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October 24, 2011
Salem News

Why was political grandstanding allowed?

To the editor: Why is Salem Council President Mickey Weaver allowing political grandstanding to go on at Salem City Council meetings? The fact that Democrats and the incumbent mayor don't like an opponent's political flier is hardly a basis for making a kangaroo court of council chambers. I am a former Salem council president-she should know better.

And gee-how "newsworthy" that the Democrats in town aren't happy with a Republican campaign flier that takes them to task for having mismanaged the city, for having voted three times in four years to raise everybody's taxes, for voting against an independent audit, and more? This campaign flier rightly calls into question the reckless spending, the unjustified tax increase proposals, the neglected city infrastructure and, yes, the poor city services that are putting Salem on the wrong path.

Poor city services? What more basic city services are there than decent streets and sidewalks? What more basic city services are there than to clean up the gang-inspired graffiti on our buildings? Jerry Wolford has joined hands with Salem Democrats on every significant city vote-from tax hikes, to wasteful spending, to the no vote on the audit. Scott Cranmer would be no different. So if you want the status quo, vote for either of them. The only alternative to the status quo of incompetence at Salem City Hall is mayoral candidate John Berlin. He has been a successful businessman, a civic leader and somebody that possesses the managerial ability to put Salem back on a sound track. He won't find himself beholden to any special interests. And he would be a full-time mayor.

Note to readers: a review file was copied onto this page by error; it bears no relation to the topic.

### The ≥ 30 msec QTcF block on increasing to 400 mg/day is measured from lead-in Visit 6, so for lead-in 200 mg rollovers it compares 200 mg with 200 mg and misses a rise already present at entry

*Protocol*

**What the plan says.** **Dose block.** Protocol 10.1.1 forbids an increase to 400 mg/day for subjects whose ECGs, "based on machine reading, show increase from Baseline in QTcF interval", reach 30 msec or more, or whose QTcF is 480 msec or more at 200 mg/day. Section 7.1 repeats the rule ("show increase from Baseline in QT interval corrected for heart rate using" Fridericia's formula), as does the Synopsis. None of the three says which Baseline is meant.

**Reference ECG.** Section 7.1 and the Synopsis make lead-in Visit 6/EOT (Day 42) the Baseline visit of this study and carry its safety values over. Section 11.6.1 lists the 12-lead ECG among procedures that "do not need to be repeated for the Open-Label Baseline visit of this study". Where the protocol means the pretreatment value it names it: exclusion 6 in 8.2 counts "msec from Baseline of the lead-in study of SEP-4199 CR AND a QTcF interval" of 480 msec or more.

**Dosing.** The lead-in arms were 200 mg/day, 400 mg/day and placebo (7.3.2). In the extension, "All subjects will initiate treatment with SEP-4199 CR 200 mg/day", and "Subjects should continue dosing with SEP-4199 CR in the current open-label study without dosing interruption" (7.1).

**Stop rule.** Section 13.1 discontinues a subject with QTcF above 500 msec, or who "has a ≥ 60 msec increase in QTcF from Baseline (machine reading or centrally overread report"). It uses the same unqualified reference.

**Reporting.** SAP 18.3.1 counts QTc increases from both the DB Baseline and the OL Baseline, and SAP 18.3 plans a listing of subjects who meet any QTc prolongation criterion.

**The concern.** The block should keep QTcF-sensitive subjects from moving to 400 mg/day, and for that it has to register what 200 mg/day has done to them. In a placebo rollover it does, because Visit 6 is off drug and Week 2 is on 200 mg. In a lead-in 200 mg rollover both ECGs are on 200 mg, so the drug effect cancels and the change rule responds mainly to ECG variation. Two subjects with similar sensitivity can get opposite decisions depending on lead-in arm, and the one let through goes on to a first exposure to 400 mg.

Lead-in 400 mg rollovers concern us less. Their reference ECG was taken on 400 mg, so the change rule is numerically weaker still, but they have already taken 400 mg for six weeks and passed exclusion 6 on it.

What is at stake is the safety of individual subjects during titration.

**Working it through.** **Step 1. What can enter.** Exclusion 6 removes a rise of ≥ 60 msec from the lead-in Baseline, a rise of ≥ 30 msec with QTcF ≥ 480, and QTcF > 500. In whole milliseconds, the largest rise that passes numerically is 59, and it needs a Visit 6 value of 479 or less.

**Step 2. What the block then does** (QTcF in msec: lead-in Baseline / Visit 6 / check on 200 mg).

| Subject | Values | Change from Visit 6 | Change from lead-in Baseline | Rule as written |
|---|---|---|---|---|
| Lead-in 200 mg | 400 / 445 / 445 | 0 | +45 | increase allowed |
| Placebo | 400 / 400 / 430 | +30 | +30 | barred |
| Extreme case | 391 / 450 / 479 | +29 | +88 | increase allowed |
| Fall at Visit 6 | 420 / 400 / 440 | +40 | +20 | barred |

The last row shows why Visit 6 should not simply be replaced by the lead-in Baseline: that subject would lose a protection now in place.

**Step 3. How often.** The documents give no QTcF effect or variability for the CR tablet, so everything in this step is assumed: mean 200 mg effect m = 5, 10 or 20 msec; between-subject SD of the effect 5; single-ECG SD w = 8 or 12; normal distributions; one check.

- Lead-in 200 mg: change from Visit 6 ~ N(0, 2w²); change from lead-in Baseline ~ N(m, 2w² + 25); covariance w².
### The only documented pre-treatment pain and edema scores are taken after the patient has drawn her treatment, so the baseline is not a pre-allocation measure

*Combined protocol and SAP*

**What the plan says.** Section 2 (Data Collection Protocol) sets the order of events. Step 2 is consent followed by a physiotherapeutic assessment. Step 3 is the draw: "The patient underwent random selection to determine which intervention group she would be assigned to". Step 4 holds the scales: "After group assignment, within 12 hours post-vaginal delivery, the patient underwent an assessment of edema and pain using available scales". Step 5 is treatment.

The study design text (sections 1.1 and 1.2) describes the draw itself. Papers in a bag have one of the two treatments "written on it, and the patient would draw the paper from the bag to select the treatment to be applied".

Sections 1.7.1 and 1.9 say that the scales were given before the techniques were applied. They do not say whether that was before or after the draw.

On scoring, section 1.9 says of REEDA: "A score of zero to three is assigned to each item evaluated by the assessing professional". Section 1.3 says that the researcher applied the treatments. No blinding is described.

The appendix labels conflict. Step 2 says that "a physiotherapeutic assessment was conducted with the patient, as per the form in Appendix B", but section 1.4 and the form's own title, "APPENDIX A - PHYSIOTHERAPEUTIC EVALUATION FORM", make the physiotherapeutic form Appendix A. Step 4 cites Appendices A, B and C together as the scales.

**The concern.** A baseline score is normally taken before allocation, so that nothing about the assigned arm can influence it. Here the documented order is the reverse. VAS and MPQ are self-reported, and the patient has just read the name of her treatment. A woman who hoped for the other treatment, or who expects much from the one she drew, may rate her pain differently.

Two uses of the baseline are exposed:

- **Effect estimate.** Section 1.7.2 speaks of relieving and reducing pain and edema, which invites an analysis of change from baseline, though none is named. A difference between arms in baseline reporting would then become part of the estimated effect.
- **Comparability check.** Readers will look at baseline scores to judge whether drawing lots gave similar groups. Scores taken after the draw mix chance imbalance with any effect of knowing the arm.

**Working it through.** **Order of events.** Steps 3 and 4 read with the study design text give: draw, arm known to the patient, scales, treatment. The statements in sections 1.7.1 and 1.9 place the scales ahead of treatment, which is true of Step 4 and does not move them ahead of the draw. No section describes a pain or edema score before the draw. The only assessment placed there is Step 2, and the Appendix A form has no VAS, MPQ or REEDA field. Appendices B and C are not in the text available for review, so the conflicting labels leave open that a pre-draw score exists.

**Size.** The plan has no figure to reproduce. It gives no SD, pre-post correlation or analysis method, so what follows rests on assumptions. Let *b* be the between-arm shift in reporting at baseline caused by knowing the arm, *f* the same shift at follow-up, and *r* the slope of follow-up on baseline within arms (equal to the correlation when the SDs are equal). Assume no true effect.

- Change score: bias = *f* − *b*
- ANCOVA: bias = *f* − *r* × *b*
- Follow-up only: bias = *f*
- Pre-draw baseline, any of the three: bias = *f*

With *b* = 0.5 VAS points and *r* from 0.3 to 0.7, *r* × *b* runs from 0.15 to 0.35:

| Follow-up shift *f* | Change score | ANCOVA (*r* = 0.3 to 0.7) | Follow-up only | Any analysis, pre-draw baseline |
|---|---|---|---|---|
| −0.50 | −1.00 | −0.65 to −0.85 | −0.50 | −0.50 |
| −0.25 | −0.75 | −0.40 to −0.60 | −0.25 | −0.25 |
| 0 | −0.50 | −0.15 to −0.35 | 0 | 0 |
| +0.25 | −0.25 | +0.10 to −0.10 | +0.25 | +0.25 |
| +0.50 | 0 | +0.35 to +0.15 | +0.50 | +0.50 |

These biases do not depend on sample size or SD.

DAVID A. VENTRESCO, Former Salem City Council president, Salem

Comments on politics in Salem

To the editor: What's going on at Salem City Hall anyway? Did we need those multi-million dollar tax hikes that were proposed by the current mayor or not? Will they be proposed again once the election is over or not? Who can we trust? Mayor Wolford repeatedly attempted to impose huge tax increases upon us yet now claims in his campaign literature that he has accomplished "so much" for the town "all with no new taxes." He makes it sound as though we really didn't need those tax increases. Then there is the former Salem city policeman, Scott Cranmer. He wants to be mayor, too. But just what does he stand for? Think he would push these tax hikes? Think he would hold the line on spending or push for more? I think we have a right to know where Scott Cranmer stands on the issues. I also think we have a right to know whether or not he plans to be a full-time mayor. Some are saying he would be a part-time mayor. He needs to come clean on how much time he will give to the job he seeks. Running with Cranmer for city auditor is Diane DeFazio, a union lawyer with absolutely no financial experience. She knows nothing about auditing a multi-million dollar business like the city of Salem. I guess she is an expert at representing unions, though. Is that what we want of a city auditor? The person with whom Diane DeFazio shares the same home address, David Duff, is also a union lawyer from Cleveland. He wants to be on Salem City Council. What a sweetheart deal. Two paychecks from the taxpayers to one household-both pledged to advance the agenda of the city's unions. Duff is on the record opposing the city audit. Think we can trust him with our tax dollars? There is a lot at stake in this year's local elections. Let's not elect the foxes to watch the henhouse!




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